“Momo could listen in such a way that worried and indecisive people knew their own minds from one moment to the next, or shy people felt suddenly confident and at ease, or downhearted people felt happy and hopeful.

“If someone felt that his life had been an utter failure, and that he himself was only one among millions of wholly unimportant people who could be replaced as easily as broken windowpanes, he would go and pour out his heart to Momo. And, even as he spoke, he would come to realize by some mysterious means that he was absolutely wrong: that there was only one person like himself in the whole world, and that, consequently, he mattered to the world in his own particular way.”—Michael Ende 4

In “The Shortest Way,” the two villagers, Moshe and Shlomo, begin by bringing their disagreement to the rabbi. The rabbi uses several techniques to help. First, the rabbi elicits their stories, one at a time.


Let’s start with the rabbi’s listening. In my mind, the rabbi listened attentively. He was not staring out the window or picking his fingernails while first Moshe and then Shlomo talked. Instead, he devoted his full attention to them, and his attention was visible in his posture and on his face.

I also imagine that, when the rabbi asks questions, his tone is kind and gentle rather than harsh and accusatory. Questioning in a harsh tone becomes an inquisition, but a kind tone suggests a sincere desire to learn about the teller.

So much for the “how” of the rabbi’s listening. The “what,” his overt behavior, includes:

a. Asking them each “what happened”;
b. Listening to what each says;
c. Asking questions about what each had said;
d. Asking whether there is more to be said;
e. Persisting until each teller has nothing more to say.

The rabbi’s primary action is attentive listening. He also uses questions to encourage the villagers to:

• Tell their stories,
• Fill in gaps in their stories,
• Continue telling, and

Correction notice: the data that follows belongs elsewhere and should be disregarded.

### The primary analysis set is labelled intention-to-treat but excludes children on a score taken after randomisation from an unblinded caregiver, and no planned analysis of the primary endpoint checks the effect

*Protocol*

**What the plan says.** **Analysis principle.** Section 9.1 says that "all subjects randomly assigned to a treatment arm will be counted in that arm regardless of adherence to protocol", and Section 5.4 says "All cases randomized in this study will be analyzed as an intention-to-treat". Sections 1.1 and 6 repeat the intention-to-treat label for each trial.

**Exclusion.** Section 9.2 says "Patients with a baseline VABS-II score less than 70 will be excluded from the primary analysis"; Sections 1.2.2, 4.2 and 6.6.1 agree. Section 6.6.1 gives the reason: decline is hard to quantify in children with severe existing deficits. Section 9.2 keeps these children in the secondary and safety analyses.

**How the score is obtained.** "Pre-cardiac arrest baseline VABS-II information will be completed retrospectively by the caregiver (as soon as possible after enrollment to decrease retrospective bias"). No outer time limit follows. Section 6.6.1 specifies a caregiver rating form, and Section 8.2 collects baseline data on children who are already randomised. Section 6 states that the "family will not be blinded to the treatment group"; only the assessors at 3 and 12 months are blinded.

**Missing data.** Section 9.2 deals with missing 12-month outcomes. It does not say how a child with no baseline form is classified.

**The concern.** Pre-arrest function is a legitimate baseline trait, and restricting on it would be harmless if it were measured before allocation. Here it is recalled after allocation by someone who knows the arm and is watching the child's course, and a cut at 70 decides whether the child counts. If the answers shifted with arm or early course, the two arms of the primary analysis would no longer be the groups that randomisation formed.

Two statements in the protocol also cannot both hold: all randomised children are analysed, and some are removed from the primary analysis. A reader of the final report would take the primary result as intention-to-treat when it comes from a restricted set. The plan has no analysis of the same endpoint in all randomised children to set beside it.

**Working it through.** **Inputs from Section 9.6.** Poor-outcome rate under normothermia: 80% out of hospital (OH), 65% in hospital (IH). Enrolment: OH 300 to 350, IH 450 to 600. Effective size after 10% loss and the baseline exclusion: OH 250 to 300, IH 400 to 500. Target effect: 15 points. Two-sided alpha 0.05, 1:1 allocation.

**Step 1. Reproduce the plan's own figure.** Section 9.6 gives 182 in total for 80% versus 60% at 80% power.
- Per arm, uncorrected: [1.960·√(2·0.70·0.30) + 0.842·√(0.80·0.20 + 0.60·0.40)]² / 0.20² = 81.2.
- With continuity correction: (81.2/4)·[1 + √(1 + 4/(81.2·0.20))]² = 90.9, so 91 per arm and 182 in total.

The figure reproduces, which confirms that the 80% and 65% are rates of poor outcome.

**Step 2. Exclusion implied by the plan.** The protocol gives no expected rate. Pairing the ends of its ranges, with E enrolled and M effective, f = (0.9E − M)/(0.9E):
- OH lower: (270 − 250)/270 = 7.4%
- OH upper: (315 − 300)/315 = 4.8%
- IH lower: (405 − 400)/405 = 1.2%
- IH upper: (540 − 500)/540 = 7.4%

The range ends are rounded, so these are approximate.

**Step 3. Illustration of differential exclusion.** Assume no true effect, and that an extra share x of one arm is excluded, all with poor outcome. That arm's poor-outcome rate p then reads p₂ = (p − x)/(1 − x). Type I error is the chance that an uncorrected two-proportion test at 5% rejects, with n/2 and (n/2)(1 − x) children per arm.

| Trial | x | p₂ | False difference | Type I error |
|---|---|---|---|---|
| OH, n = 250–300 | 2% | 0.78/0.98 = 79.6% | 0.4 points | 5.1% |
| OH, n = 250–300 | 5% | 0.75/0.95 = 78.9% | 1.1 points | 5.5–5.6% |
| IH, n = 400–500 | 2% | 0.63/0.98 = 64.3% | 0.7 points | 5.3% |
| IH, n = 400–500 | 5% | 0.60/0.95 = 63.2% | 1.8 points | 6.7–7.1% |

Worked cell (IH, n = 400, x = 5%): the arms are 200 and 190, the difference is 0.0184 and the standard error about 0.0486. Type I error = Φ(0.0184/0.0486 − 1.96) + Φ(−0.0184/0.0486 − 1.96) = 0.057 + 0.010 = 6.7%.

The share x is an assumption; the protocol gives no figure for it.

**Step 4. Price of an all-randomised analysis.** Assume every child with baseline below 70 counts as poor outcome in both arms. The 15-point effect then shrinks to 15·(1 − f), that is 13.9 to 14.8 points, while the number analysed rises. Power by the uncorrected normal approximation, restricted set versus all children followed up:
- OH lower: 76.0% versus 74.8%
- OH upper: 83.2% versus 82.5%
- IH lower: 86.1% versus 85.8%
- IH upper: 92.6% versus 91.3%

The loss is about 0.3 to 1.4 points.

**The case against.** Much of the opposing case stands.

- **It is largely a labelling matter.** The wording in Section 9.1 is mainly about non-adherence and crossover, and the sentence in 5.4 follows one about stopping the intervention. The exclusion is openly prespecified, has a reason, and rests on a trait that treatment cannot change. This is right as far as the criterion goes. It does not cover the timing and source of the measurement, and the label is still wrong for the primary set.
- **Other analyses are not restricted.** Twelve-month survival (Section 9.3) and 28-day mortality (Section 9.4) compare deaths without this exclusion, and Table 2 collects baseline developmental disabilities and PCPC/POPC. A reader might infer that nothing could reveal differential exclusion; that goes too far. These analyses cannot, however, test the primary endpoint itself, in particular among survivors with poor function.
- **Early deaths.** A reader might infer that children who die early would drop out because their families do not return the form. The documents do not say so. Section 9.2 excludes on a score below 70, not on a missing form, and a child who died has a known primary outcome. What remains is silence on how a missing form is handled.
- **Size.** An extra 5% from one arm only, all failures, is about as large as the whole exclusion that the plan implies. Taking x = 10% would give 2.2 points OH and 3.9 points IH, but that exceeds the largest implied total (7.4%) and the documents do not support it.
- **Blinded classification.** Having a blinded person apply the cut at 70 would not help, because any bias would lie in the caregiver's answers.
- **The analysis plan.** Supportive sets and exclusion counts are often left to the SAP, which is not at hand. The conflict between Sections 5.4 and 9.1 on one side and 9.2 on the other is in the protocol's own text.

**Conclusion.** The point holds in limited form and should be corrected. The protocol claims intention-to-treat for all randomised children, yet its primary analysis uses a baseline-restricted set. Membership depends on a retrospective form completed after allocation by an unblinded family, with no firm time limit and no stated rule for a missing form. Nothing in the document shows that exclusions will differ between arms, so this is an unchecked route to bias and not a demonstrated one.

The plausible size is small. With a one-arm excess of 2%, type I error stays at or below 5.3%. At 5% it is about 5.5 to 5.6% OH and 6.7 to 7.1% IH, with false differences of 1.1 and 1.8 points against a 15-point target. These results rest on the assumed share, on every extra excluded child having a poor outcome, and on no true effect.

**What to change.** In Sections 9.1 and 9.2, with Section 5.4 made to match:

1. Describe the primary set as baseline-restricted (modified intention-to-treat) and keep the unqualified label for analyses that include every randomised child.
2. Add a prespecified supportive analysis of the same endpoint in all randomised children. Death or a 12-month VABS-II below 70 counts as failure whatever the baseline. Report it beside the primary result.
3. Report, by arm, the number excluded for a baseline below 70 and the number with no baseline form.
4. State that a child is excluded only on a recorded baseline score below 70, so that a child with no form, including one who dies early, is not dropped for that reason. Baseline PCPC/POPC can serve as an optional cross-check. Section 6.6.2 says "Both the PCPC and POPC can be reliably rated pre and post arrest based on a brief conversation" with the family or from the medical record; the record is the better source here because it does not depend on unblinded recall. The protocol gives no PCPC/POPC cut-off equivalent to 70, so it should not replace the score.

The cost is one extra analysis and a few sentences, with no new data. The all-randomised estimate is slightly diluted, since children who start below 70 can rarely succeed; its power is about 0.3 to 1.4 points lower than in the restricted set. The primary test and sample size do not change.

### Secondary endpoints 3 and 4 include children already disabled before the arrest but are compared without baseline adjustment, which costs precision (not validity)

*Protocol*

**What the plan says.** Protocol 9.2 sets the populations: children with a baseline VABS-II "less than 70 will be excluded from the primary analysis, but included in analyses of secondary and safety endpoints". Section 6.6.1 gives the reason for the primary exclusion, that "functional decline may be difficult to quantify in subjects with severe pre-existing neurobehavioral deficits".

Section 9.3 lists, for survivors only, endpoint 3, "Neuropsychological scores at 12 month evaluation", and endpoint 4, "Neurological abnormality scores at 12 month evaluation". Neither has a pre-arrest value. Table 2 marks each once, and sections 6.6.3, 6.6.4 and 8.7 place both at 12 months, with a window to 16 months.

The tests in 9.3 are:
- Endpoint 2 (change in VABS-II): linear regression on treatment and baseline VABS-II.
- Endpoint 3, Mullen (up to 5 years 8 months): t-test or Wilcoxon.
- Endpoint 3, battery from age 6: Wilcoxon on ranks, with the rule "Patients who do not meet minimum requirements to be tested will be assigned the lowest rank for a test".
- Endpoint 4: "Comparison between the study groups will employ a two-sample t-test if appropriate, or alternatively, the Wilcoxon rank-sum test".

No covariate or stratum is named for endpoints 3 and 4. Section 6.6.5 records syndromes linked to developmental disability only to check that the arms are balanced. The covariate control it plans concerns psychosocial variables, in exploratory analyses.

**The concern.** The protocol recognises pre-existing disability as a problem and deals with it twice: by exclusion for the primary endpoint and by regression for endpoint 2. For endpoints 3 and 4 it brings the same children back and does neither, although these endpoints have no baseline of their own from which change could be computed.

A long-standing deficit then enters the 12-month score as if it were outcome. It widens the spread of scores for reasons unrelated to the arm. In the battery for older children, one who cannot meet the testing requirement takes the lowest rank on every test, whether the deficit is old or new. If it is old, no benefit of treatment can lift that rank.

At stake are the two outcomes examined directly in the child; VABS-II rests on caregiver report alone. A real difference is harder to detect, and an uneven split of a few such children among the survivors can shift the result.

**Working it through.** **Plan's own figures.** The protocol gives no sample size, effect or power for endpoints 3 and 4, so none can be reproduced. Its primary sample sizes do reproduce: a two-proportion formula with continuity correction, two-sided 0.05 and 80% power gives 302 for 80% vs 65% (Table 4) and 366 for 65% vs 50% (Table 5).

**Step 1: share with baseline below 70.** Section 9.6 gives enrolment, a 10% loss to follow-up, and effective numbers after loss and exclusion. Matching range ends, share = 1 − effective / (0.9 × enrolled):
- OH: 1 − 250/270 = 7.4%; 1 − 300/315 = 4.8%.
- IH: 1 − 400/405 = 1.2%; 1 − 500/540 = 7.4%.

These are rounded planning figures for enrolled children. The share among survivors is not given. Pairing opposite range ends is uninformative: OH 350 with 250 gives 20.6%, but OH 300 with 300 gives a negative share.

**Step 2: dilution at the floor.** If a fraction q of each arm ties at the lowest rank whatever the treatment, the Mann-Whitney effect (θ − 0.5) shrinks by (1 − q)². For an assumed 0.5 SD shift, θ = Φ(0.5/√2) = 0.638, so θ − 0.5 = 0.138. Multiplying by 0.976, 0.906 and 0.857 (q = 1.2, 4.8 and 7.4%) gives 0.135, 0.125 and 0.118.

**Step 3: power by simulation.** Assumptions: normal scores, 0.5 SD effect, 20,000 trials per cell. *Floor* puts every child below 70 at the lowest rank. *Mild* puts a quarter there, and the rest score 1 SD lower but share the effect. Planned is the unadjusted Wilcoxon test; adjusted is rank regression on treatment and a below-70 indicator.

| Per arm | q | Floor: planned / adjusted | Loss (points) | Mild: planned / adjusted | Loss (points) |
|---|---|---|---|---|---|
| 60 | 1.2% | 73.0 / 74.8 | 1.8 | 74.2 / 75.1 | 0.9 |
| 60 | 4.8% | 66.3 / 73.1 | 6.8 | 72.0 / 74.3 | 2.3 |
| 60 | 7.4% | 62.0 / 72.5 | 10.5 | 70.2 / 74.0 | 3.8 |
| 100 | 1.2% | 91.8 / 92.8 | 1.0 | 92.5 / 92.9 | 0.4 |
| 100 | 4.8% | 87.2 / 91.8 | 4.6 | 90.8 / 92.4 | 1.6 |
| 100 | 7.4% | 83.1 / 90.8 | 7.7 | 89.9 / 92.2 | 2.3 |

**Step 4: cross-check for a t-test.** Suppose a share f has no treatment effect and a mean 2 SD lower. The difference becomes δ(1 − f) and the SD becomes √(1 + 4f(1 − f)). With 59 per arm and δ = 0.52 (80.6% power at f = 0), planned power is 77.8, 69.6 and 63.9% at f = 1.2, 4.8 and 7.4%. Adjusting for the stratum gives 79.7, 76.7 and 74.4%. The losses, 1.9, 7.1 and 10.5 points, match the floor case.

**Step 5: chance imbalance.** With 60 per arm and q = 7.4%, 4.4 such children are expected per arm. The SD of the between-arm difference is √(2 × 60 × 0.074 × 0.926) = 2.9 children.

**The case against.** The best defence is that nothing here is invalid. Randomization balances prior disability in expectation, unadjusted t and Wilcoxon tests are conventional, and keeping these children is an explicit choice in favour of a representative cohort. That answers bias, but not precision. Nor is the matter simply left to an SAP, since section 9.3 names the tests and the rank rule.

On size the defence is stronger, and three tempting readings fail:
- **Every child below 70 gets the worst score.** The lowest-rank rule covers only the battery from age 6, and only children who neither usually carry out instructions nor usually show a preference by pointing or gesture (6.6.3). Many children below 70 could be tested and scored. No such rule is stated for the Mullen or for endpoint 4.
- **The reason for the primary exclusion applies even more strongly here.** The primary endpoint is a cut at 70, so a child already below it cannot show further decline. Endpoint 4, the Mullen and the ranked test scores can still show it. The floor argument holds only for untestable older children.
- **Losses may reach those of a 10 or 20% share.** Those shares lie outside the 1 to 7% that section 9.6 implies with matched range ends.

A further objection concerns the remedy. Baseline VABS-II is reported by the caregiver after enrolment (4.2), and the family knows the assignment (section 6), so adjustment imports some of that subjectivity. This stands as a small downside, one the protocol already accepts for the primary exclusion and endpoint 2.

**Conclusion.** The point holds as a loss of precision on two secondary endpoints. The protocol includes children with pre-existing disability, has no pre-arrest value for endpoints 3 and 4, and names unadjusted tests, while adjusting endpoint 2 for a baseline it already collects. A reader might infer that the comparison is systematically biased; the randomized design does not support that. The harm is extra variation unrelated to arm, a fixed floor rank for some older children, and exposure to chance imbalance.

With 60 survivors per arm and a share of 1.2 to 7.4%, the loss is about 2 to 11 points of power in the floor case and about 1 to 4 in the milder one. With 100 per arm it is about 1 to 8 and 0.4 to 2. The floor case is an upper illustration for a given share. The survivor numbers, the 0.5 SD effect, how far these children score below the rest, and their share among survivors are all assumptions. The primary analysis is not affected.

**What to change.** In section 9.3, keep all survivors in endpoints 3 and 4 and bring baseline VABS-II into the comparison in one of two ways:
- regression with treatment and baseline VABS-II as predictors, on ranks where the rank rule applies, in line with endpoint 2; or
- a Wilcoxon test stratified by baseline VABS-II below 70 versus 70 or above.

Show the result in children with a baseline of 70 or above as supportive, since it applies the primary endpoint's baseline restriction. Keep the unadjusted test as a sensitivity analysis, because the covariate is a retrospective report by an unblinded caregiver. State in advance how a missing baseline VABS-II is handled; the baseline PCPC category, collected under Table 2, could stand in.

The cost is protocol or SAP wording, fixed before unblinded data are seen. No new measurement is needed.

• Decide when their stories are finished.

The rabbi’s questions, in my mind, are not asked for the sake of his curiosity. Neither are they attempts to discredit a story or suggest his opinions of the story. Instead, he asks questions in order to hear all the important episodes and details in a story.

In short, we can see the rabbi’s questions as a simple extension of his desire to listen.


How do the rabbi’s actions bring the villagers from disagreement and hostility to agreement and relative harmony? According to what the rabbi says at the end of the story, the key ingredient was allowing them to be fully heard.

There is a great power in being heard, fully, by another human. It makes us feel known and valued. In this regard, wanting to know my story is equivalent to wanting to know me.

As for Moshe and Shlomo, they enter the rabbi’s study full of their anger, their loss, and their sense of having been treated unfairly by each other. The rabbi’s listening—his gift of attention, concern, and respect—begins to shift them away from their preoccupation with not being respected. This makes it more possible, in time, for them to view each other as allies rather than enemies.

The more Moshe and Shlomo begin to feel like valued human beings again, the more likely they are to trust the rabbi’s advice. After all, isn’t the rabbi interested in their deepest needs and feelings? Doesn’t he appear to have their well being in mind?

In this way, the rabbi’s listening is a key part of overcoming their dispute—even of the healing of their relationship.


One substantial benefit to telling your story to a caring listener is that being listened to can change the story you tell:

“While we can listen to the stories of others, and they can listen to ours, perhaps the most healing feature is that we, the storyteller, get to hear our own story. While we may have an idea about what the story is whenever we tell it, it usually comes out different from what we thought.” —Charles L. Whitfield 5

In our society, we tend to assume that the story of “what happened” is a fixed story. If Moshe’s calf broke through the fence and ate much of Shlomo’s crop, we think that’s the story. In effect, we believe that this story exists in Shlomo’s mind the moment it happens.

But story is not born in an instant, fully formed like the goddess Athena. Rather, story grows and develops over time, like a blossom unfolding in the sun.